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 25-28 September, 2018 | Singapore
WSV18-0190
HEMATOLOGY AND ENDOCRINOLOGY (SIMULTANEOUS TRANSLATION INTO MANDARIN CHINESE)
ENDOCRINE HYPERTENSION
C. Mooney1
1University College Dublin, Small Animal Clinical Studies, Dublin 4, Ireland
ENDOCRINE HYPERTENSION
Carmel T Mooney MVB MPhil PhD DipECVIM-CA MRCVS
Small Animal Clinical Studies, School of Veterinary Medicine, UCD, Belfield, Dublin 4, Ireland
carmel.mooney@ucd.ie
Systemic hypertension has been recognised with increasing frequency in small animal practice over
the past 20 years. Although there is still some debate regarding optimal cut-off values, risk categories suggested within the ACVIM consensus statement have been widely adopted (Table 1)1.
Table 1: Risk categories associated with systemic hypertension in dogs and cats (1).Consequences of uncontrolled hypertension can be severe. End-organ damage most commonly involves the eye, brain,
kidney or heart and consequences include blindness, cerebrovascular events, hypertensive encephalopathy, myocardial hypertrophy and progressive kidney disease. Whilst hypertension can be controlled medically, assessment for the underlying cause is critical.There are numerous potential causes of hypertension including kidney disease, obesity, pain, stress and certain drugs. Essential hypertension is less clearly defined in dogs
or cats. Other causes primarily relate to the endocrine system and include hypo and hyperthyroidism, hyperadrenocorticism, phaeochromocytoma, primary hyperaldosteronism and diabetes mellitus.Hypertension has been reported in from 5 to 22 % of hyperthyroid cats. In most cases the hypertension is mild and probably stress related. If severe and associated with clinical consequences, other causes of hypertension, such
as renal disease, should be investigated. Although suggested to occur in hypothyroidism, evidence is limited.Hyperadrenocorticism is commonly associated with mild to severe hypertension in dogs. However,
despite this, clinical signs associated with hypertension are rarely reported1. As such dogs are not usually presented primarily with hypertension, but rather the clinical signs of hyperadrenocorticism predominate.
Severe hypertension is more often a feature of phaeochromocytoma in dogs. Given that this may often be the sole presenting complaint, other than vague and non-specific signs, investigation for phaeochromocytoma is indicated in all older animals presenting with hypertension. Demonstration of an adrenal mass together with increased urinary normetanephrine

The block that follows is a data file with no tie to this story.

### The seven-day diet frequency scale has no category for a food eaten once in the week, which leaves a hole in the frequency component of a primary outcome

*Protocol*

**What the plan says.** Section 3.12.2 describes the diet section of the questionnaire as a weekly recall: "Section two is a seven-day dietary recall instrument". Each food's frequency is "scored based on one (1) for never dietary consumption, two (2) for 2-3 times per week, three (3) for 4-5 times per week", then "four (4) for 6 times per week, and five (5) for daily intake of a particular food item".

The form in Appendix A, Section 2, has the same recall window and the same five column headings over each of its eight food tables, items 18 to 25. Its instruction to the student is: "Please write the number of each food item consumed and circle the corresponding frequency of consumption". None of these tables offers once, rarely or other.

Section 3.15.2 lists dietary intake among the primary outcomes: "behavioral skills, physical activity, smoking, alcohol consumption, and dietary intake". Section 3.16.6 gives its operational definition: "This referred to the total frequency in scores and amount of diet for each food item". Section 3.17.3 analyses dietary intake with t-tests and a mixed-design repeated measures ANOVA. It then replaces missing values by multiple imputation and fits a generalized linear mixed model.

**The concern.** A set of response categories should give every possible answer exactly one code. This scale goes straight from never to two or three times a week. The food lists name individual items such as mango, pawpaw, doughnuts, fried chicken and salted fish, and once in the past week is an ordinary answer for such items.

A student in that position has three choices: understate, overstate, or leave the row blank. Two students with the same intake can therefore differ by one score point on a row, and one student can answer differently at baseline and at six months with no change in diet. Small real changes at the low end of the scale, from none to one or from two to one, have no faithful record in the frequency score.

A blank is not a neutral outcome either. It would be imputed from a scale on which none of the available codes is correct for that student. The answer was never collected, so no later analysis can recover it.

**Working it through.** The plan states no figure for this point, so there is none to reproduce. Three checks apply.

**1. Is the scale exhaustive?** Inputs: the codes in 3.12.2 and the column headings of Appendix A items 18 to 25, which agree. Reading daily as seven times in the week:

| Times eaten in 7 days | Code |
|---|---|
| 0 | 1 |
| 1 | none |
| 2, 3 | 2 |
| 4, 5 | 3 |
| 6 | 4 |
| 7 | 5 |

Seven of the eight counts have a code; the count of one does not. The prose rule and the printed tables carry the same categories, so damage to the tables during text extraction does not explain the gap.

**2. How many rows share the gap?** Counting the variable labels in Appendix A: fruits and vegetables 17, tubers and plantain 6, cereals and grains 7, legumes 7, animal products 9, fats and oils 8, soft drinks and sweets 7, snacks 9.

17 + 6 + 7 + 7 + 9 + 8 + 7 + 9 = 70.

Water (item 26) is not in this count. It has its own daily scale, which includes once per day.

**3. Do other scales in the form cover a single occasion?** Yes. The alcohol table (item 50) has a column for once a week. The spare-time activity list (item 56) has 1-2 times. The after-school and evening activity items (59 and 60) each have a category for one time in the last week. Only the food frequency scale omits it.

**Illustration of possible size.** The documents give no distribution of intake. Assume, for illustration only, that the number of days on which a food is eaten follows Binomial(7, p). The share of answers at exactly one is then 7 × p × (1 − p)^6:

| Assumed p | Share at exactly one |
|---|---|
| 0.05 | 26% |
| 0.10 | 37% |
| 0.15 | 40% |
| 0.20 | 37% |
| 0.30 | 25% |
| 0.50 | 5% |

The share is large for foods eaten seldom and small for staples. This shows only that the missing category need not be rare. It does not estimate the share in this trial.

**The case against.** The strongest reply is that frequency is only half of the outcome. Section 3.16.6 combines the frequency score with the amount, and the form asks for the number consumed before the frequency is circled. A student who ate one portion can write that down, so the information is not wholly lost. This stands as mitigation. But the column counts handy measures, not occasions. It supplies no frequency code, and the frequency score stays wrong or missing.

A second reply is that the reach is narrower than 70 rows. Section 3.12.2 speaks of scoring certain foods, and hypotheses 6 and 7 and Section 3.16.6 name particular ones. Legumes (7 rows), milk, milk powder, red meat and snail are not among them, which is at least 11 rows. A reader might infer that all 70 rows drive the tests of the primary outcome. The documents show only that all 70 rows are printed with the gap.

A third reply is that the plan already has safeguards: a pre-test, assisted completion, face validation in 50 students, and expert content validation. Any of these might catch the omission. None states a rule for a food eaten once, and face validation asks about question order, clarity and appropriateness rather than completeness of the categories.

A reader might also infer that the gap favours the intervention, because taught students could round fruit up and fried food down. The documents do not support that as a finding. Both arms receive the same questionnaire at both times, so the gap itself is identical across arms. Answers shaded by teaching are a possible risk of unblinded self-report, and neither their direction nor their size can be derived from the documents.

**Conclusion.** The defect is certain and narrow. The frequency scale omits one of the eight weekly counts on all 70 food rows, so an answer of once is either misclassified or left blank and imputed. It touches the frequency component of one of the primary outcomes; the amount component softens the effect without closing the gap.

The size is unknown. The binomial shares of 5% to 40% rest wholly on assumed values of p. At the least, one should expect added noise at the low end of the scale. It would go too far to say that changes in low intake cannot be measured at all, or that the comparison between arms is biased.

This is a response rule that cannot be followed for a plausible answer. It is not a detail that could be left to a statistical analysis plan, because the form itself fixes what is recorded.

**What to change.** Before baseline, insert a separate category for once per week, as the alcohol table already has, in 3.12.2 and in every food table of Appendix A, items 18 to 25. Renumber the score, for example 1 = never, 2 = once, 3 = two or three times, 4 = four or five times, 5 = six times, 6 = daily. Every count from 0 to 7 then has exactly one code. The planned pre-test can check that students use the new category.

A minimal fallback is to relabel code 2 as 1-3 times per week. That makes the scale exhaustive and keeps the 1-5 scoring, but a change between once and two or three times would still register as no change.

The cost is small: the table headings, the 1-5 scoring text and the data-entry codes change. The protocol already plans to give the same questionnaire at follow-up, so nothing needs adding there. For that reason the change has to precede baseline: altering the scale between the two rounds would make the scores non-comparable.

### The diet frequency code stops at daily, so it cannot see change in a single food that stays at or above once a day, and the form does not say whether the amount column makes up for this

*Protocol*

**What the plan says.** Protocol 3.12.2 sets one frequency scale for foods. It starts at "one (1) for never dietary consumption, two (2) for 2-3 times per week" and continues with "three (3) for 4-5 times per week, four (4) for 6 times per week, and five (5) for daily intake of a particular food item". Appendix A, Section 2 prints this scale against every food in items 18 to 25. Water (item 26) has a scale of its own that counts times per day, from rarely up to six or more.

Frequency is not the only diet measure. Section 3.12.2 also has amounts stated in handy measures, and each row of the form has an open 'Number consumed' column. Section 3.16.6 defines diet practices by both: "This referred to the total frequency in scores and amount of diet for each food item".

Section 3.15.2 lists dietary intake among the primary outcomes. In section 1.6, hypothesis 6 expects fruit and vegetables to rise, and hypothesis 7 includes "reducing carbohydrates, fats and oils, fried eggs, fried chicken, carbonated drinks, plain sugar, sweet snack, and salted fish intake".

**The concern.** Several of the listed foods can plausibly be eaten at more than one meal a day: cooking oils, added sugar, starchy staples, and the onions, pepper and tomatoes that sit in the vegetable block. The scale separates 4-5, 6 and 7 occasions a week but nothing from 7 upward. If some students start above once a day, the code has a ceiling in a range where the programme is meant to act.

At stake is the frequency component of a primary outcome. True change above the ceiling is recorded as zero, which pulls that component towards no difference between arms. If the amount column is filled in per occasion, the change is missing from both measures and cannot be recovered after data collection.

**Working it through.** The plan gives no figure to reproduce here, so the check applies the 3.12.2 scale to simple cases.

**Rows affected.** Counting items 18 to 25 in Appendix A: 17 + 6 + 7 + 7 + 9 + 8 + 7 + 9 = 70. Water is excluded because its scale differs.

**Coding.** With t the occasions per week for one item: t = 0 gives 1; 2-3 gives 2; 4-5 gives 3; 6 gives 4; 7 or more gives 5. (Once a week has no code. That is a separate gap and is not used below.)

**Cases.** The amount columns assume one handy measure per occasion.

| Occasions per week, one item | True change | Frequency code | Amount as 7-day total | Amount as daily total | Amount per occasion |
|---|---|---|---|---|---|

to creatinine ratio or plasma free metanephrine concentration appear the most promising for its diagnosis2.
Primary hyperaldosteronism (Conn’s syndrome) is caused by the excessive autonomous secretion of mineralocorticoids. It is rare in dogs and may be an underdiagnosed condition in cats. Most cases are
due to the presence of an adrenocortical carcinoma
or adenoma although adrenal hyperplasia has also been described. Clinical signs relate to systemic hypertension, hypokalaemia, or both. Muscle weakness, including cervical ventroflexion, and sudden onset blindness are most commonly reported. Adrenal ultrasonography will reveal an adrenal mass in most cases and circulating aldosterone concentrations, either alone or after ACTH stimulation, are high. Although demonstration of decreased renin activity is required for definitive diagnosis, this assay is not widely available. The identification of an adrenal mass and increased aldosterone concentration in an animal with consistent clinical signs is considered sufficient to confirm the diagnosis.
Hypertension is common in humans with diabetes mellitus and is considered one of the most important co-morbidities. There are variable reports regarding the prevalence of hypertension in dogs with diabetes mellitus. Up to 50 % have been shown to be hypertensive. However, associated clinical features are rarely reported. Hypertension in diabetic cats is uncommon.
References
1. LeBlanc NL, Stepien RL, Bentley E Ocular lesions associated with systemic hypertension in dogs: 65 cases. J Am Vet Med Assoc; 2011; 238; 915-921.
2. Salesov E, Boretti FS, Sieber-Ruckstuhl NS, et al. Urinary and plasma catecholamines and metanephrines in dogs with pheochromocytoma, hypercortisolism, nonadrenal disease and in healthy dogs. J Vet Intern Med; 2015; 29; 597-602.
   Risk category
 SBP
  DBP
  Risk of end organ damage
 I
  <150
   <95
   Minimal
  II
  150-159
 95-99
 Mild
 III
  160-179
   100-119
   Moderate
  IV
   >180
  >120
  Severe
    304
43RD WORLD SMALL ANIMAL VETERINARY ASSOCIATION CONGRESS AND 9TH FASAVA CONGRESS



















































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